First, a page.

As you may have read, the steel industry is undergoing rapid and radical changes. In the coming years most production processes relying on blast furnaces and BOF converters will be replaced by alternative routes with no more dependence on fossil carbon (cokes) and in many cases mainly fueled by hydrogen. The reason: steel production can be held responsible for about 7% of all global CO2 emissions [1,2]. As a result many sites have planned in billion-euro investments to radically change the way steel is produced, making some of the existing assets obsolete, while many new installations will need to be built.
This is a challenging operation, as most will have to happen on active production sites. An additional challenge is: some of the installations in use today have reached the end of their operational life. It would in that case not be smart to invest in new assets, as the plan is to have the new production lines active 2 - 4 years from now. The existing installations will thus have to bridge this period: a prolonged operational life.
This is not always a trivial operation. An interesting solution to make this happen? A close follow-up (monitoring) of these assets with as a goal detecting damage and issues in an early stage and take corrective measures well ahead of time. The ones that will leave service are BOF converters, blast furnaces, their charging installations, some overhead cranes in the steel plant, coke plants and the supporting installations… In the context of lifetime extension these can be equipped with various sensors collecting data that is converted into indicators about structural health and component integrity through smart algorithms. As a result one can rest assured that installations will not suddenly become unavailable. Component degradation on motors, gearboxes… will become apparent in an early stage, such that repairs can be planned in well ahead of time. Structural damage, like cracks, is detected rapidly, and operating conditions resulting in crack growth can be identified and avoided.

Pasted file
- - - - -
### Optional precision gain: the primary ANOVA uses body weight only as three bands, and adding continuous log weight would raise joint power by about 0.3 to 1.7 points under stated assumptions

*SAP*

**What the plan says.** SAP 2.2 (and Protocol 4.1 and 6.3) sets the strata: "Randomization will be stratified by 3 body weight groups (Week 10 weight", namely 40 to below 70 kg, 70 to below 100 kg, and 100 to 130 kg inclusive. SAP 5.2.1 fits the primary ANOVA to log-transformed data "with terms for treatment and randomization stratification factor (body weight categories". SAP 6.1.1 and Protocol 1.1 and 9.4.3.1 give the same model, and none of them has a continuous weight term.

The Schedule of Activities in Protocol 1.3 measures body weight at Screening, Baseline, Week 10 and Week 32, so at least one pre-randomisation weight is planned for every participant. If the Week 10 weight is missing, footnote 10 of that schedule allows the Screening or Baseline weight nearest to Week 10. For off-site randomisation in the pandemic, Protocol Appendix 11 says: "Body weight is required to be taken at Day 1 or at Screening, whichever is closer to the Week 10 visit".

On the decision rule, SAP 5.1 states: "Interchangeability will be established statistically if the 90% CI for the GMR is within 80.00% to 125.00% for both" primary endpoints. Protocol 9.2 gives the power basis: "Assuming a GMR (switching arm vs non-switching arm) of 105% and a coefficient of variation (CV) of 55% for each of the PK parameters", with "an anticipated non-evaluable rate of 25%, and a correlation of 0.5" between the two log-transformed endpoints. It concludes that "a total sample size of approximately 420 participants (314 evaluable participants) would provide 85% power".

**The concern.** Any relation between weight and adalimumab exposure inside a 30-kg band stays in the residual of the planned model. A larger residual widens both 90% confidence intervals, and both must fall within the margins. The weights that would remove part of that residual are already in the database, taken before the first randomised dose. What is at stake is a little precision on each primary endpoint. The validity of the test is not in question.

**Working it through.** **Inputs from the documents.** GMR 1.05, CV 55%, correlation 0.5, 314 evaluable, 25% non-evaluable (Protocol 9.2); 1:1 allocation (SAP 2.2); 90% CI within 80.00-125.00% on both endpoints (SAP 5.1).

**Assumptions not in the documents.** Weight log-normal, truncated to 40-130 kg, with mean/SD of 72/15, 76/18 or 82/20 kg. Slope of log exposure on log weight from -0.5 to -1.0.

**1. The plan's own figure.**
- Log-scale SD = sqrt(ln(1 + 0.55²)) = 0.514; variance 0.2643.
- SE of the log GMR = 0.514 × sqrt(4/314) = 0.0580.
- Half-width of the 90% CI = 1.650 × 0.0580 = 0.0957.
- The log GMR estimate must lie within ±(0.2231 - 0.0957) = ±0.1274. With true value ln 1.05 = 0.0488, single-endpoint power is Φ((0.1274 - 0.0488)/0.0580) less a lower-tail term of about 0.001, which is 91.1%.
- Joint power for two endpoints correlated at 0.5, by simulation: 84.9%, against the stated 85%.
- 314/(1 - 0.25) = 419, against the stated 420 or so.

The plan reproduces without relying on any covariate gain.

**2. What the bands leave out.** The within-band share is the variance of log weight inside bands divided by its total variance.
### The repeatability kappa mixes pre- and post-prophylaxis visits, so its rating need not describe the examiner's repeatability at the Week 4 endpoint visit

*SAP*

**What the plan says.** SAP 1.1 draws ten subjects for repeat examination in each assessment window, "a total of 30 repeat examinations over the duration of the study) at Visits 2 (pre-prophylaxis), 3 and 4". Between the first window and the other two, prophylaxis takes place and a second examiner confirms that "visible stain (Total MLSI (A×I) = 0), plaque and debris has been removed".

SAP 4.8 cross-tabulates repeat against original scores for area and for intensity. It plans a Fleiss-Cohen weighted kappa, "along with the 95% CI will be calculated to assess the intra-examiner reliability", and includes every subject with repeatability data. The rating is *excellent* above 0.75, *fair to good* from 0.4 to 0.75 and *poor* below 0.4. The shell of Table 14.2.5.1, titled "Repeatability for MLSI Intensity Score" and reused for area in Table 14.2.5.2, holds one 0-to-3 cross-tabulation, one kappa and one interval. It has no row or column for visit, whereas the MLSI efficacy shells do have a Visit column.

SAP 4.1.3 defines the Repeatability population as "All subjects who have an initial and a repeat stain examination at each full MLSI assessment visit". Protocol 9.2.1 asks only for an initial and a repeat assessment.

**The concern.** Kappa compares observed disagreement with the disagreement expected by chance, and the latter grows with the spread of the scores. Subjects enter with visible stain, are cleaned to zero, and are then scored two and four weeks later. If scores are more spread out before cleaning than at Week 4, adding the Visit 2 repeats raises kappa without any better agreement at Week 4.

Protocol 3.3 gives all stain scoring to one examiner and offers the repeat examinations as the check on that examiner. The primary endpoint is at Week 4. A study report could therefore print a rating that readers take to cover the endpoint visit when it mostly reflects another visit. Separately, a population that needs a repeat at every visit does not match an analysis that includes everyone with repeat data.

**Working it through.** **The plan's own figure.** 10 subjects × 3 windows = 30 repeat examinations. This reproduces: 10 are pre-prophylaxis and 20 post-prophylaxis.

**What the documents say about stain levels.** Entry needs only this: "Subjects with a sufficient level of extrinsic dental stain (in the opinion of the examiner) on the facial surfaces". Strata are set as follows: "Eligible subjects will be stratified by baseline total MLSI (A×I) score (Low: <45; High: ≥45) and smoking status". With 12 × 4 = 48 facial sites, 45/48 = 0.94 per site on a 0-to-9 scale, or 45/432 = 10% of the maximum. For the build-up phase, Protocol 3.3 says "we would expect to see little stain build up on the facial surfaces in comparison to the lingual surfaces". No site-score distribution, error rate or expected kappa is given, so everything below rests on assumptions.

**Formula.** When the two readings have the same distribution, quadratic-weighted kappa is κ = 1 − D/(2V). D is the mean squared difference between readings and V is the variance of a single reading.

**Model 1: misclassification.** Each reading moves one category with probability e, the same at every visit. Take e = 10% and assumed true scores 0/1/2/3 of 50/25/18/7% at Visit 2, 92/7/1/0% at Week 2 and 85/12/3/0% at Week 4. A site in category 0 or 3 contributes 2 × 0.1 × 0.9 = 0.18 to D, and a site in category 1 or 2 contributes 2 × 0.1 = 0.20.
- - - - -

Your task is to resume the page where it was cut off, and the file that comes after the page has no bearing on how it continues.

The goal: lifetime extension in a controlled way, without additional risk. But if done well, this can even come with a bonus, under the form of maximal availability of the instrumented installations.
The ultimate path forward to CO2-free steel production will be either a hydrogen-based approach, or a wet (hydrometallurgical) one. Items to be taken into account are:
- There must be sufficient amounts of green electricity available to power the EAF as well as the other parts of the process
- The need for so-called pellets in the production phase imposes certain restrictions on ore grades and supply
- Hardware and site lay-out: all will change drastically, and the way the installations are operated will be drastically different, so a lot of (re) training will be required.
- There must be sufficient hydrogen available, and this hydrogen should also be produced using a carbon-neutral process.
- Process modification: in order to be able to produce specific alloys or steel grades, processes taking place on a site today may also have to be heavily re-designed
- Price: in a first instance steel produced through this route will be more expensive. This will have to be accounted for somewhere in the economical system
Would you be interested in digging deeper in this topic: A recent report by McKinsey  put some numbers together.